Deer Run Trail, By David R LewisNodaway Trail, by David R LewisOn the Calico Trail, by David R LewisOn the Payback Trail, by David R LewisOn the Ogallala Trail, by David R LewisOn the Killdeer Trail, by David R LewisOn the Cutthroat Trail, by David R LewisEndless Journey Toward an Unknown Destination, by David R LewisIncidents Among the Savages, by David R LewisFear of the Father:  Call Me Crockett, by David R Lewis

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Mr. Wilson’s War

When I was young, every 4th of July, my grandfather would load us up and drive to the big fireworks display at the football stadium in a nearby city.  He said the airborn bombs “put him in the mind of” World War One.

When the United States entered the First World War, my granddad was 20 years old.  A bricklayer by trade, a professional boxer by design, and a semi-pro baseball player by choice, he – and many other young men – were pressed into service.  My grandpa left school when in just the 4th grade to work and assist his widowed mother.  He was not an educated man.  Oh, he knew his letters and ciphers, read the newspaper and such, but he was a man of simple needs.  So when the call came to war, he went without question.  He took his oath to protect and defend very seriously, and he did as he was told.

Once Upon a Time

Planting the Seed

“Got a minute?” he asked.

I’d seen him around the area for the past few days.  He was busy, landscaping mostly – installing water features, planting trees.  He was a hard worker, and so old I couldn’t even guess at his age.  It didn’t seem to affect him.  He labored like a young man – full of energy, vital.  He stretched his back out and walked over.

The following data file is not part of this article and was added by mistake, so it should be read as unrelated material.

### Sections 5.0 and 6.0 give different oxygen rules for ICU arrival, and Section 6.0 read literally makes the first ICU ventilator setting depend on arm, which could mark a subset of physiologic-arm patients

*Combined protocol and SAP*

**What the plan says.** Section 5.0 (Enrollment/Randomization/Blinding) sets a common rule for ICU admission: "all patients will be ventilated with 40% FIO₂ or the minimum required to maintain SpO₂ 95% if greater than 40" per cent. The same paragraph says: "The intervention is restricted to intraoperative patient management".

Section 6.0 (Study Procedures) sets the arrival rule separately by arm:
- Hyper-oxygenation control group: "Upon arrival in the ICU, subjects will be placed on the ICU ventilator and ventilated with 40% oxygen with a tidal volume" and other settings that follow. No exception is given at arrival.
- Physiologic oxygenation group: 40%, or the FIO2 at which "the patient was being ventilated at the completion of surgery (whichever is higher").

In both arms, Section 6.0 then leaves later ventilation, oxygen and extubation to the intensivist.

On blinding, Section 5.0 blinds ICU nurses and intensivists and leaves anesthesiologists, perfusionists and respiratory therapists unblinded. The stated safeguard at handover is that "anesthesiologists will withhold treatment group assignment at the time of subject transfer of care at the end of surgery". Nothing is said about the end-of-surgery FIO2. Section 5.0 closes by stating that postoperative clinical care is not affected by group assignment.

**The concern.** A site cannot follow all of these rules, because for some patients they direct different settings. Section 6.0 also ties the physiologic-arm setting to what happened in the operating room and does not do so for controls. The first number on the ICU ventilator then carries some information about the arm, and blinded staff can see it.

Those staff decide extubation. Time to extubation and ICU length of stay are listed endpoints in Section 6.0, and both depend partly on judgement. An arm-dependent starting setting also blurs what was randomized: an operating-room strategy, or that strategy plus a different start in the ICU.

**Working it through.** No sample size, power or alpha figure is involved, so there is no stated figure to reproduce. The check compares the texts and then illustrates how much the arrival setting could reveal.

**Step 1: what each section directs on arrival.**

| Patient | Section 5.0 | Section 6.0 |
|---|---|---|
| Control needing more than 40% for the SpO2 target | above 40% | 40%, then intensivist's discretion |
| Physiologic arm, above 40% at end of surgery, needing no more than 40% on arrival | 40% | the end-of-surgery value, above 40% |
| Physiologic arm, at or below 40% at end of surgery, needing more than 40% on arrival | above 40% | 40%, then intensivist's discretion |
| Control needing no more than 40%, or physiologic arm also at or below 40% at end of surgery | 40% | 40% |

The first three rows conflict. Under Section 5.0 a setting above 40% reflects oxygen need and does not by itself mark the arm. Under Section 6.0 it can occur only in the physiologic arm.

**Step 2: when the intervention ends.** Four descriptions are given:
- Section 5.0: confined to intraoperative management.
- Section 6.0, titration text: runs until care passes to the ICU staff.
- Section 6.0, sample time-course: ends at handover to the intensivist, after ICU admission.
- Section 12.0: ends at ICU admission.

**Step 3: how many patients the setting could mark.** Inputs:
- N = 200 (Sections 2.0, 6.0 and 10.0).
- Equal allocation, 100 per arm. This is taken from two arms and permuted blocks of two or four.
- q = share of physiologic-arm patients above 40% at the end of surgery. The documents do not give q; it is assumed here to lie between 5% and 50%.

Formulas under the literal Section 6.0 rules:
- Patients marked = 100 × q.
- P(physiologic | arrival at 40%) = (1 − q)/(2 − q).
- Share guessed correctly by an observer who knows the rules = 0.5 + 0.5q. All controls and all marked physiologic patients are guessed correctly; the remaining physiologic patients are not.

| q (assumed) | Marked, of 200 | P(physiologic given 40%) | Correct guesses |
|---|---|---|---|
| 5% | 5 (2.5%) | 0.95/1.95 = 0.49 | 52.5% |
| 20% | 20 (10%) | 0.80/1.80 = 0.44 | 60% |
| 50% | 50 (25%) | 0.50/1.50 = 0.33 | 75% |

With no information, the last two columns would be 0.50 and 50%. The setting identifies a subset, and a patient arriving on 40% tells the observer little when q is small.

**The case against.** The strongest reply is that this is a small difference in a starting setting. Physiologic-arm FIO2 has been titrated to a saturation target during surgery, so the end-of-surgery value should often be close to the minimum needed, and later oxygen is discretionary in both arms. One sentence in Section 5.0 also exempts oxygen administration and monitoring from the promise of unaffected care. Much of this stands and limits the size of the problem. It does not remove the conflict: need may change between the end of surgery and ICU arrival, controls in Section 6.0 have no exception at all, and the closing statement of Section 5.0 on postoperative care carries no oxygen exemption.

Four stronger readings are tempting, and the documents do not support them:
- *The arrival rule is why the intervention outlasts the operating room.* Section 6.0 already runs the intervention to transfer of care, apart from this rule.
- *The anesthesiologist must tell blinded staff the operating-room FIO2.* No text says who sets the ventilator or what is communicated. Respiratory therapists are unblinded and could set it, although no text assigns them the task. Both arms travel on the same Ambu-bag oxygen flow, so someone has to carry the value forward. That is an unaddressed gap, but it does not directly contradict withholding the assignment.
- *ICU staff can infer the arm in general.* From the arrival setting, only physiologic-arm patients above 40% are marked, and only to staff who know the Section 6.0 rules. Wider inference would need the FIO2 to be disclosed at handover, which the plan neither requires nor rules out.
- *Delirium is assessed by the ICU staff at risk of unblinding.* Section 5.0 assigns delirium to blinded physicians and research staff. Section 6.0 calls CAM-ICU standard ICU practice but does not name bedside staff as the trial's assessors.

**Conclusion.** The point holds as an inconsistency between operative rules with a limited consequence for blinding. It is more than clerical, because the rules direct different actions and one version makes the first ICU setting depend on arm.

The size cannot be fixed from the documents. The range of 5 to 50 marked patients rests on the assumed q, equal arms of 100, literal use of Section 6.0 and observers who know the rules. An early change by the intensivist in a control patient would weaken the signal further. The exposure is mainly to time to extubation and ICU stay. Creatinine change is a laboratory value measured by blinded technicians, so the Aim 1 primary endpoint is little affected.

“If you’re not busy, I got a job for you,” he continued, wincing a bit as he worked out some kinks.  “It won’t take very long.  I- I just need a little help to get some things started around here and I think you’d be perfect.”

His eyes seemed to look through me.  Lying to this guy would be damn near impossible.  I squirmed a little when he looked right at me but his face was so kind it took the sting out of his gaze, and his voice was warm and rich.  It felt sort of like a blanket, you know?  I glanced around.

Yard Work

Clipping and Flipping

There are those to whom mowing grass is a gas, but I find a lawn a yawn.  Some feel that heaven is clipping a hedge, but I’d rather camp on a skyscraper’s ledge.  Many find flowers their cup of tea, but a dandelion can get the best of me.

It shouldn’t be that way.  I was raised by a man who took a well-groomed lawn very seriously.  He mowed a lot.  So did I.  I even did a stint for a time as a grounds man on the campus of the University of Illinois mowing for a living until I screwed up my knee by falling off an 8-foot wall of a raised yard near the office of non-academic personnel.

Employed in the lawn and garden department of a large store one spring, my job was to assemble lawn mowers for the unsuspecting public.  Some of them actually worked.  I know the difference between Kentucky blue, fescue, and zoysia.  I know privet when I see it. I can easily determine between northern birch and the river variety.  I am not ignorant, just ineffectual.

Fire When Ready

Bud Miller was born to lead.  With 20 years service in the military, including the Korean War, when ex-Sergeant Miller retired and came home to our small town, he just couldn’t wait to get back in charge of something – and the Fire Department caught his eye.  Our little volunteer fire department was housed in a rundown brick garage just off the small uptown business district.  One ancient pumper truck constituted the entire fleet of firefighting vehicles and, three or four times a year, the town whistle would sound, phones in the volunteer’s homes would bellow a continuous steady ring, and 8 or 10 stalwarts would get to legally drive like maniacs to the fire house and launch the wheezing fire truck to go put out a garbage fire or a blazing tool shed.  Once a week the volunteer firefighters would hold an evening meeting at the firehouse to discuss business for a few hours.  The rumor mill claimed the meeting consisted mostly of beer, cards, and the occasional “stag film”, but nobody ever got out of hand.  So it was, so it had always been – until Bud Miller declared his candidacy for the exalted office of Fire Chief.

C’mon Boys, Over the Top!

Kill the Bass Drummer